On any given day, Americans are inundated with persuasive messages, otherwise known as propaganda, from the time they wake up until the time they go to sleep. These messages—their positive effects and their dangers—were the focus of discussion at a Zócalo/UCLA Anderson School of Management event titled, “Is Propaganda Keeping Americans From Thinking for Themselves?”
Moderator Carla Hall, editorial board member of the Los Angeles Times, started off the event, held before a standing-room-only crowd at the National Center for the Preservation of Democracy in downtown Los Angeles, by asking the panelists if propaganda can be both bad and good.
Hal Hershfield, a marketing scholar and psychologist at UCLA Anderson said that propaganda isn’t necessarily bad; it can help people “do the things that they say that they want to do.” Consider the campaign to convince people to take 10,000 steps a day did not have scientific backing—it was promoted by a company that made pedometers, Hall said. Whatever the intentions behind messaging, if propaganda is “moving people in the right direction health-wise, is this a problem?” Hershfield asked.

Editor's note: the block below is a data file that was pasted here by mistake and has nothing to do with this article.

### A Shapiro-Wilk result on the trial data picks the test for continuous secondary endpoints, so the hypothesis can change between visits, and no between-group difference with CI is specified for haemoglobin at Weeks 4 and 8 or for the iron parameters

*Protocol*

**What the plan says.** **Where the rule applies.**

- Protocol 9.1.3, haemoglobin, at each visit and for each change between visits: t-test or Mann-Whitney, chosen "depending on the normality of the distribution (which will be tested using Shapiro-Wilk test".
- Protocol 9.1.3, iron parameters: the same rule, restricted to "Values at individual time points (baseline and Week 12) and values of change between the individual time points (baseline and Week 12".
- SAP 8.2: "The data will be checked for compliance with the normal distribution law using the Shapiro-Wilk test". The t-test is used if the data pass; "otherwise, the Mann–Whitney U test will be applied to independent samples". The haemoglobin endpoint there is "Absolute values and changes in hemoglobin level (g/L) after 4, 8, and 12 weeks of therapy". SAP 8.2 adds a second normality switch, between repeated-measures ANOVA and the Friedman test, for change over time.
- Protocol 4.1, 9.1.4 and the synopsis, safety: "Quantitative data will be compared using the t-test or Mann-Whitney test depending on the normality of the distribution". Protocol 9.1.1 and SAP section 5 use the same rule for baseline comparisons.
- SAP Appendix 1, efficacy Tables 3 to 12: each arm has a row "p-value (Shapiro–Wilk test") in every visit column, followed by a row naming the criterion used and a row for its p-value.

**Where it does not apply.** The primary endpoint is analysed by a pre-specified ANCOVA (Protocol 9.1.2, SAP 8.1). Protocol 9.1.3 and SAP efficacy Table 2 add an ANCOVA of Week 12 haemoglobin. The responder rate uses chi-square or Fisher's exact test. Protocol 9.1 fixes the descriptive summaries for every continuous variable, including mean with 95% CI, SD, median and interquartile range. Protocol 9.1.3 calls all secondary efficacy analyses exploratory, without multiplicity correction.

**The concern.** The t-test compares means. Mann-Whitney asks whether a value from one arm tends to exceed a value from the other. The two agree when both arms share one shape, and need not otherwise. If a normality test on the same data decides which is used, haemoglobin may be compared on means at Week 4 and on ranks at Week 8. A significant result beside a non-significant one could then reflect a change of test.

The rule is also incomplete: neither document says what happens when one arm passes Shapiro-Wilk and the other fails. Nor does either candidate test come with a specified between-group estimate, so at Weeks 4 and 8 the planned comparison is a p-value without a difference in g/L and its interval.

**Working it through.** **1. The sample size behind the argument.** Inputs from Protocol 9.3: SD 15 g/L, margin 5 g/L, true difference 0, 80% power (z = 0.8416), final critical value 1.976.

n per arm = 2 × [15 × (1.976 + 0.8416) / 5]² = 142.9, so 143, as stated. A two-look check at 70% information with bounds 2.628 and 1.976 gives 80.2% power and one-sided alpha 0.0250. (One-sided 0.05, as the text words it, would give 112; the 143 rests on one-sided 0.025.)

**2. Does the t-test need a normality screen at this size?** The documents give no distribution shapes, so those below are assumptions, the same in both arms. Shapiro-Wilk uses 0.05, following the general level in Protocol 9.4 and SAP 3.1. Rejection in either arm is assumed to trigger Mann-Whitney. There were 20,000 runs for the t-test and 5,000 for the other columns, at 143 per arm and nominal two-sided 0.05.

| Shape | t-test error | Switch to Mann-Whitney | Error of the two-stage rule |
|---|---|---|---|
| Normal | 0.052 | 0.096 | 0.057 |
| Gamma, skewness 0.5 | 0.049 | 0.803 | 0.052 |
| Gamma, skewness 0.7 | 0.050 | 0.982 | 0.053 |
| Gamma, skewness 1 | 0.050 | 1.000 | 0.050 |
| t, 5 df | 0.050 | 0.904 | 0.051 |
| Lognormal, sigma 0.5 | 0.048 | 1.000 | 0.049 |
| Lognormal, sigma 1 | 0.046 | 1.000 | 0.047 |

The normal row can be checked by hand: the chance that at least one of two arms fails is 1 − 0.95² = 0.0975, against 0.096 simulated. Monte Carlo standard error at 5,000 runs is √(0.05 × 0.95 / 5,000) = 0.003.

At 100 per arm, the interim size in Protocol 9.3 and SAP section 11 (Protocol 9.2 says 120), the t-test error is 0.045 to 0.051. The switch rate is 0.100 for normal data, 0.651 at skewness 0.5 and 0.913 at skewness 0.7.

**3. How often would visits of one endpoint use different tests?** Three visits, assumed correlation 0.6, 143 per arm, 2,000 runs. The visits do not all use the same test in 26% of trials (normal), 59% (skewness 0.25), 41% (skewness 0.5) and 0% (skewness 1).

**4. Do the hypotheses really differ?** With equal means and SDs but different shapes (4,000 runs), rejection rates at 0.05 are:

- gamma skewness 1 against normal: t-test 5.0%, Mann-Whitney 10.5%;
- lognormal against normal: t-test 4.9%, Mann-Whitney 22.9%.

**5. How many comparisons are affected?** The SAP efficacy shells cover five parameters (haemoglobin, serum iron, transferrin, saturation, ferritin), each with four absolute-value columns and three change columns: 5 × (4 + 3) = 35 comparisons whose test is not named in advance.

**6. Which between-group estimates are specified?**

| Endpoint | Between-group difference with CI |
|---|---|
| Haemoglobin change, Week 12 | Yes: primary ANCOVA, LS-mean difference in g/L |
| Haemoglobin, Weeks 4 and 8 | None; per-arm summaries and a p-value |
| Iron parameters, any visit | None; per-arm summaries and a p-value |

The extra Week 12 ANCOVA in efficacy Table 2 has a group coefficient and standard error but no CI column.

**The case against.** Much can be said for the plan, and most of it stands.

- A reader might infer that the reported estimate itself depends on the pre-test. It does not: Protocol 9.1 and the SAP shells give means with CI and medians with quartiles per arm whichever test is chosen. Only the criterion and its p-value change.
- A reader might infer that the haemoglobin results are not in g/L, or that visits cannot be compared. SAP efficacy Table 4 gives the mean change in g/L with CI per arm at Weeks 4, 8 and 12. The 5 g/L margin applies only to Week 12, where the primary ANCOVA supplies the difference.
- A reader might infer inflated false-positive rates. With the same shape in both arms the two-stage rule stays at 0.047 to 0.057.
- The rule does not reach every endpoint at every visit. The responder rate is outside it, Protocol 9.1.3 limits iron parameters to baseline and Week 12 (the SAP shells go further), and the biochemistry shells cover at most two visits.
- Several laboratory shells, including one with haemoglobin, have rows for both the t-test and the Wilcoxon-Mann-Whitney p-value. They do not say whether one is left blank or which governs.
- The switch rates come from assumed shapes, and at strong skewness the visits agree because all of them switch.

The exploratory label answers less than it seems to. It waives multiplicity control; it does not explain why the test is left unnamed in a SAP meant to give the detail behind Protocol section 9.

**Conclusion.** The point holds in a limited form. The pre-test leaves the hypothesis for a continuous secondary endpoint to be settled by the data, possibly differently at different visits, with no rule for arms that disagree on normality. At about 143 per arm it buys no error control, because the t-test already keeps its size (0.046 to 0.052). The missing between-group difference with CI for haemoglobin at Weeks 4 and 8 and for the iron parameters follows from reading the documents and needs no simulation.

Hershfield said the positive propaganda around participation in retirement plans is similar; such messaging may come from the retirement plans themselves, but it has led to big increases in America’s retirement savings.